Millions of children worldwide are subjected to violence, abuse and exploitation.
It takes place at home, in schools, institutions or detention facilities, within the community, at work and during armed conflicts. Millions more, not yet victims, are not adequately protected against violence. Our agenda for action aims to realize a child’s right to access to justice and a child’s right to a supportive and caring family environment.
In this region, as elsewhere in the world, children are often affected by violence. Many countries report high levels of abuse and corporal punishment, which is often considered as an acceptable means of discipline. Much happens behind closed doors, cases go unreported and affected children rarely obtain redress. Certain children are particularly vulnerable and their rights to protection are more likely to be violated. These include ethnic minorities (such as Roma), children with disabilities, those who live or work on the street, and those in residential care and detention.
Many children are routinely deprived of their liberty because of juvenile justice systems that fail to comply with international standards. Social services are not sufficiently developed and very little is done to prevent children from getting into conflict with the law or to reintegrate those who do back into their communities. Many children under the age of criminal responsibility, or those who have committed petty offenses, are placed in ‘protective custody’ by administrative bodies that operate outside the justice system with limited legal safeguards.
Specialized services for child victims and witnesses are only in the initial stages and are yet to take effect. Child institutionalization is another major challenge in the region. While vulnerable children in these countries are more likely to grow up in a family than they were a decade ago, there are still many who are reliant on formal care. In the region, around 1.3 million children live in some form of family substitute care. Some 625,000 children - the highest number in the world - grow up in residential care. Large-scale institutions are unable to provide the one-to-one support and caring environment needed for children to develop properly, and measures to keep children with their own biological families are proving insufficient. Furthermore, there is little demand for change. In fact, many people in the region believe that certain children such as the disabled are better off institutionalized rather than with their families.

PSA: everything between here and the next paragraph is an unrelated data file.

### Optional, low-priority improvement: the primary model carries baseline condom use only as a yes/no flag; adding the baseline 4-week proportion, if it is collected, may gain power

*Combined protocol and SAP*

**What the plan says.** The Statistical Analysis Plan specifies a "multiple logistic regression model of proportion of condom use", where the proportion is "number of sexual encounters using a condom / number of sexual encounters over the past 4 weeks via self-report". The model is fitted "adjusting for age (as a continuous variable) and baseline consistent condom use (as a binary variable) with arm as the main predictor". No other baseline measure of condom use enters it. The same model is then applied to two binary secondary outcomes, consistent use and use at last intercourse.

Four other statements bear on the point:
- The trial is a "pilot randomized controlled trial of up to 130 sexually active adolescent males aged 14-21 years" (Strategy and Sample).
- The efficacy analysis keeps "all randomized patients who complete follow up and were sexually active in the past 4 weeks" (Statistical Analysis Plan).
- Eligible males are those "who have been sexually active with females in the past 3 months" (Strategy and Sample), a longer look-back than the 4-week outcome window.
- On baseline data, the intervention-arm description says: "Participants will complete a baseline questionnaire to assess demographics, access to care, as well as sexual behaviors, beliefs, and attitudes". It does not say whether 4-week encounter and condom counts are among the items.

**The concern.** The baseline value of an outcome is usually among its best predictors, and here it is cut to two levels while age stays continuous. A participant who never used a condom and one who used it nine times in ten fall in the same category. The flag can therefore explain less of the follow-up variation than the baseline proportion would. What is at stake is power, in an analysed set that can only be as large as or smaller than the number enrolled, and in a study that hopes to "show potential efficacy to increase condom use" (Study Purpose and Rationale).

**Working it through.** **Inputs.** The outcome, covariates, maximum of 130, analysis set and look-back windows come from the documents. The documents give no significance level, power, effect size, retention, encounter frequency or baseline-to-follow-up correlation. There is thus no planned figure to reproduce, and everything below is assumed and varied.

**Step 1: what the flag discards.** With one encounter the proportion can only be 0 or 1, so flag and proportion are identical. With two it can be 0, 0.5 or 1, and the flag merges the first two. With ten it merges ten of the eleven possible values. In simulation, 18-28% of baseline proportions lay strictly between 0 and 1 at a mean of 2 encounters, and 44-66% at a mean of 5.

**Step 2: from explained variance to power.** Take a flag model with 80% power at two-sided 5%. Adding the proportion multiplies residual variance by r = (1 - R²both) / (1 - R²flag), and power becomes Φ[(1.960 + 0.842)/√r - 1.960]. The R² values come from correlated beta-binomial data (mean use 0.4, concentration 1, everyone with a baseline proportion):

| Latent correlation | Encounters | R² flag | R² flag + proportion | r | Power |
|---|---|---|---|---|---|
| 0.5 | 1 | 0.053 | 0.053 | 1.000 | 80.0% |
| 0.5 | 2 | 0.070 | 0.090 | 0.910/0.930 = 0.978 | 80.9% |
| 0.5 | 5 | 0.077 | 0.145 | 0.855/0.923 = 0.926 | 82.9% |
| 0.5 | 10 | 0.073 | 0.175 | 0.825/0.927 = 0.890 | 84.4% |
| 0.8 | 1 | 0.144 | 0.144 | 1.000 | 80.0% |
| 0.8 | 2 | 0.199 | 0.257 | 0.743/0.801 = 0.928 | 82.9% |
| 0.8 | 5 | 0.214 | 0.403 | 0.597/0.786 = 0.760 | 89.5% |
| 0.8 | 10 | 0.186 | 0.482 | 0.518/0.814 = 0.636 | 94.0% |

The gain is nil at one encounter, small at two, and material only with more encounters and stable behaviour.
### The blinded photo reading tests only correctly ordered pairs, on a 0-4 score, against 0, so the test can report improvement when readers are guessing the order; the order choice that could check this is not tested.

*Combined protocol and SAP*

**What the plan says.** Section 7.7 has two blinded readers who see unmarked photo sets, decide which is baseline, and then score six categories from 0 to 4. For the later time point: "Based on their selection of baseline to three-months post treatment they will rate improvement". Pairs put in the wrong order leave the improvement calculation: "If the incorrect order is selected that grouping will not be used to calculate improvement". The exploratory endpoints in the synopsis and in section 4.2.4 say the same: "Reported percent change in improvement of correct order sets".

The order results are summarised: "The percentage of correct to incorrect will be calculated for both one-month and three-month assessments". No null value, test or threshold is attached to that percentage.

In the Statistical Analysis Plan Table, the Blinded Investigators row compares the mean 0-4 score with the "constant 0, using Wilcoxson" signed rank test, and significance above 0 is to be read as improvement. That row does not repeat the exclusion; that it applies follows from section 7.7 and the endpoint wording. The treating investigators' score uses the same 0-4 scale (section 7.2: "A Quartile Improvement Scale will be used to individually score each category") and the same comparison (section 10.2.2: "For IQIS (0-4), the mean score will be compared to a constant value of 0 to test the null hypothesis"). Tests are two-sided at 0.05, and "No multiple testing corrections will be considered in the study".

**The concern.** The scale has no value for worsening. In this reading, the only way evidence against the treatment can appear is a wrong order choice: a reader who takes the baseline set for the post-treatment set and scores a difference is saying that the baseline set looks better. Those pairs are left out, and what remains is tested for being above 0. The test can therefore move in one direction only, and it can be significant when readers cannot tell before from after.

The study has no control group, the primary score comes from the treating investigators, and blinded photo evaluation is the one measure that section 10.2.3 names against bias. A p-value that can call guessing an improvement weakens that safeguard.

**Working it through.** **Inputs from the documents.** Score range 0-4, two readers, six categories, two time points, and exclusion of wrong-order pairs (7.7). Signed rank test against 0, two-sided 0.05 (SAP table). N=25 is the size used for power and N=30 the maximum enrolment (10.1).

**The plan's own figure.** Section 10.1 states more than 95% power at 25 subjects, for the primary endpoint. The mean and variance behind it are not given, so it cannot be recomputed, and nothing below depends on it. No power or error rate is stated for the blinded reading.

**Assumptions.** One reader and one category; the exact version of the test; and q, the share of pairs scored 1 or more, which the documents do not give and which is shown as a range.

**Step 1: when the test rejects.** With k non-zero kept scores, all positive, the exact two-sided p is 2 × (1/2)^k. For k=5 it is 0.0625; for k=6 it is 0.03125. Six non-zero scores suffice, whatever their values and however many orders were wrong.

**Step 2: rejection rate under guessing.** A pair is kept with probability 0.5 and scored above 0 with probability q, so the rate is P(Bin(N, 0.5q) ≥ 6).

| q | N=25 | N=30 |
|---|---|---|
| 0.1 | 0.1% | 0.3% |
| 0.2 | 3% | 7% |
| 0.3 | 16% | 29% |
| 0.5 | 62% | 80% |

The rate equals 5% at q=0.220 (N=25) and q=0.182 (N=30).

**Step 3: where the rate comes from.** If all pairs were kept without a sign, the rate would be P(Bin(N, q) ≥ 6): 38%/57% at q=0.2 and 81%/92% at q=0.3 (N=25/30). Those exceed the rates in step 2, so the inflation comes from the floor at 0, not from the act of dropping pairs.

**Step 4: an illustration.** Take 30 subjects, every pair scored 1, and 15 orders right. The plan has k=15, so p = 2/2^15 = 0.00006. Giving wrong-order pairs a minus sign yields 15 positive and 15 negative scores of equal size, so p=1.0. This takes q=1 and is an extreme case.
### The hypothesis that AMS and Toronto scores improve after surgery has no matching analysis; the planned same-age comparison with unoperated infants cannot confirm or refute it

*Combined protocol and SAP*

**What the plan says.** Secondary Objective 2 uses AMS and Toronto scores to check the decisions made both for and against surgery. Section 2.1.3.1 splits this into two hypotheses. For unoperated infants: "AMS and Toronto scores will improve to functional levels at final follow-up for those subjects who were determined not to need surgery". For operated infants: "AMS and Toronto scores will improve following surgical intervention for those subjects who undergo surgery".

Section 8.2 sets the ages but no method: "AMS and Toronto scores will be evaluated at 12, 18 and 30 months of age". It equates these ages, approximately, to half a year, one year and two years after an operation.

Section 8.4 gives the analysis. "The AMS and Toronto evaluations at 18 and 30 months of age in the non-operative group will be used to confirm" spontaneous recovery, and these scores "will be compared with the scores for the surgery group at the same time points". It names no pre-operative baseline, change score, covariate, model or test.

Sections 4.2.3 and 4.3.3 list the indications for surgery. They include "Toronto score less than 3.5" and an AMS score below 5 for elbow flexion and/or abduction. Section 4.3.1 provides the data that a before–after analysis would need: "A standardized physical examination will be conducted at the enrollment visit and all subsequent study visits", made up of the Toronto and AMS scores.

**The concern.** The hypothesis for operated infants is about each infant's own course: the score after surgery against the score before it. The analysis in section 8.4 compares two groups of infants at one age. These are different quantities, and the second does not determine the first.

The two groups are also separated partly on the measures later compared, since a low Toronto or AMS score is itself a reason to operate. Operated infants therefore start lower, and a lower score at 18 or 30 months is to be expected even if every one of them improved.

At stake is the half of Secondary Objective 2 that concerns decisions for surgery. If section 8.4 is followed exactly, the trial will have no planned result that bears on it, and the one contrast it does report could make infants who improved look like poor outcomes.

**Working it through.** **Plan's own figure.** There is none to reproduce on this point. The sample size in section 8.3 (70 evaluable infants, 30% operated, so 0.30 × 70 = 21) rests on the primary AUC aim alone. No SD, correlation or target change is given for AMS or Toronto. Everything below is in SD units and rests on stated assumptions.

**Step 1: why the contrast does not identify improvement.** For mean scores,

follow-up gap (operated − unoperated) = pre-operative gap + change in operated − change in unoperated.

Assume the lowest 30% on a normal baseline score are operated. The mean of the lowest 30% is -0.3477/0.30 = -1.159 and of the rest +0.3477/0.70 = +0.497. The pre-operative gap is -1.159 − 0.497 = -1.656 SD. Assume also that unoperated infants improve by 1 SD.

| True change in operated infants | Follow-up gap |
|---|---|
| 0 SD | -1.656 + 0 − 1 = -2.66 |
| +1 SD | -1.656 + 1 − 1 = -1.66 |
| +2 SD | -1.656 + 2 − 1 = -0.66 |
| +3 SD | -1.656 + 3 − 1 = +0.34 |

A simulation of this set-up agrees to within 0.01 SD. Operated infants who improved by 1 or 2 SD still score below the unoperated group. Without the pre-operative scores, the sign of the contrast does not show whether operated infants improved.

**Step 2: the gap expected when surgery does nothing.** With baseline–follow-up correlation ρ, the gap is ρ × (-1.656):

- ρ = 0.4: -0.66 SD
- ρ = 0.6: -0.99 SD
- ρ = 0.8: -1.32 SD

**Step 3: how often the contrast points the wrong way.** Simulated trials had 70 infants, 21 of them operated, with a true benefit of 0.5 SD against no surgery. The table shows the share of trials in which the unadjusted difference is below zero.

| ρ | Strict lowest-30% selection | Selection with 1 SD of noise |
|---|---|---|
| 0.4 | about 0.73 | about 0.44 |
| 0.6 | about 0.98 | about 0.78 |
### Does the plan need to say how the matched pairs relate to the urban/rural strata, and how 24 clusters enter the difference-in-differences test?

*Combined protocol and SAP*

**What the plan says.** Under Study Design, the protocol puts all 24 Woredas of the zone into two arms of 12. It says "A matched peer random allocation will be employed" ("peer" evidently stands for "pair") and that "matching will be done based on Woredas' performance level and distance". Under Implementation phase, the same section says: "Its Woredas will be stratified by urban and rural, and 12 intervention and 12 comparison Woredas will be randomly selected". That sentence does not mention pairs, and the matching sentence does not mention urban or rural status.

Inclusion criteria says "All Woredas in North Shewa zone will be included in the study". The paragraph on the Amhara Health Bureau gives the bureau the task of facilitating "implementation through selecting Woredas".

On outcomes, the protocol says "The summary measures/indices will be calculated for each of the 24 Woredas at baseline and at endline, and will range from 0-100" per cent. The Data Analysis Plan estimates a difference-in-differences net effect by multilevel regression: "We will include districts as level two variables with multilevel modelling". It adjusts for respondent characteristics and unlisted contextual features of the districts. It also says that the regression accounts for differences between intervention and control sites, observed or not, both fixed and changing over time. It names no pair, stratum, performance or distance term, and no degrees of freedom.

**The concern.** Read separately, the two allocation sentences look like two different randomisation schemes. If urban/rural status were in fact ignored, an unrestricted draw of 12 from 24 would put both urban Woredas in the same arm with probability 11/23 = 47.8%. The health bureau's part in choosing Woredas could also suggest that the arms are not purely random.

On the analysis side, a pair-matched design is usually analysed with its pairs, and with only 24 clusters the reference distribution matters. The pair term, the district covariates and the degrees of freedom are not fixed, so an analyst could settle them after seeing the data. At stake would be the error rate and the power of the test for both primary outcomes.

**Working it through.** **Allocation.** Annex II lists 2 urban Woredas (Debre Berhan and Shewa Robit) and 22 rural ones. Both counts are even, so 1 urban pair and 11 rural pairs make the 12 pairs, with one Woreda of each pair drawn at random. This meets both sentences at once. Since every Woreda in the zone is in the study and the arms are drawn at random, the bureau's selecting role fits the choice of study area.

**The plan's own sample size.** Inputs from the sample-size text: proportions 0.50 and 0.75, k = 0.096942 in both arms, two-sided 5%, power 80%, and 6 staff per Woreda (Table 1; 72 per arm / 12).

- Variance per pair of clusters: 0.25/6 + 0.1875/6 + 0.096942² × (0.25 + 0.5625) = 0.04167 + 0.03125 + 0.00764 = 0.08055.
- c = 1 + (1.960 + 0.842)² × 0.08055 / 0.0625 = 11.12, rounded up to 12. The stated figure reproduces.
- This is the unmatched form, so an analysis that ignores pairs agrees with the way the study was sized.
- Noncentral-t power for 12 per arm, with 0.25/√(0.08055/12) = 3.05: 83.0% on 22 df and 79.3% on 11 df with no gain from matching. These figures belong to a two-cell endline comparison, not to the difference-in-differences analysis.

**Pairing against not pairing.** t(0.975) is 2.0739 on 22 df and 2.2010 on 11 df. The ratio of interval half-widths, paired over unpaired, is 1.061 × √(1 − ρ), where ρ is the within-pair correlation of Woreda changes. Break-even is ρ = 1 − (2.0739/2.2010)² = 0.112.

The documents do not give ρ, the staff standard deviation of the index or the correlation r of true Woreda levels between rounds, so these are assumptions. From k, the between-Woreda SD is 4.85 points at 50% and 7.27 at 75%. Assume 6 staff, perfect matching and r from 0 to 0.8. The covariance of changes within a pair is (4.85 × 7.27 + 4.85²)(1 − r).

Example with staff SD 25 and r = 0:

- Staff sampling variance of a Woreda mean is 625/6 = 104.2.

In addition, children are often victims of exploitation and hundreds of thousands of children are exploited in seasonal agricultural labour, especially in Central Asia.
In a protective environment, everyone should take responsibility to ensure children are protected from violence, abuse and exploitation. Some of the key elements of a protective environment include national child protection systems (including laws, policies, regulations and services), protective social practices and children’s own empowerment. Good oversight and monitoring are also essential. In a protective environment, families, communities and governments have the capacity to prevent and respond to violence, exploitation and abuse whether on a regular basis or in an emergency.
UNICEF advocates for and supports the creation of a protective environment for children, working in partnership with governments, national and international non-governmental organizations and private sector agencies.
Last updated November 2013
4th Child Protection Forum for Central Asia in Dushanbe, Tajikistan, 1-3 August 2013
Day 1 sessions
Day 2 sessions
Day 3 sessions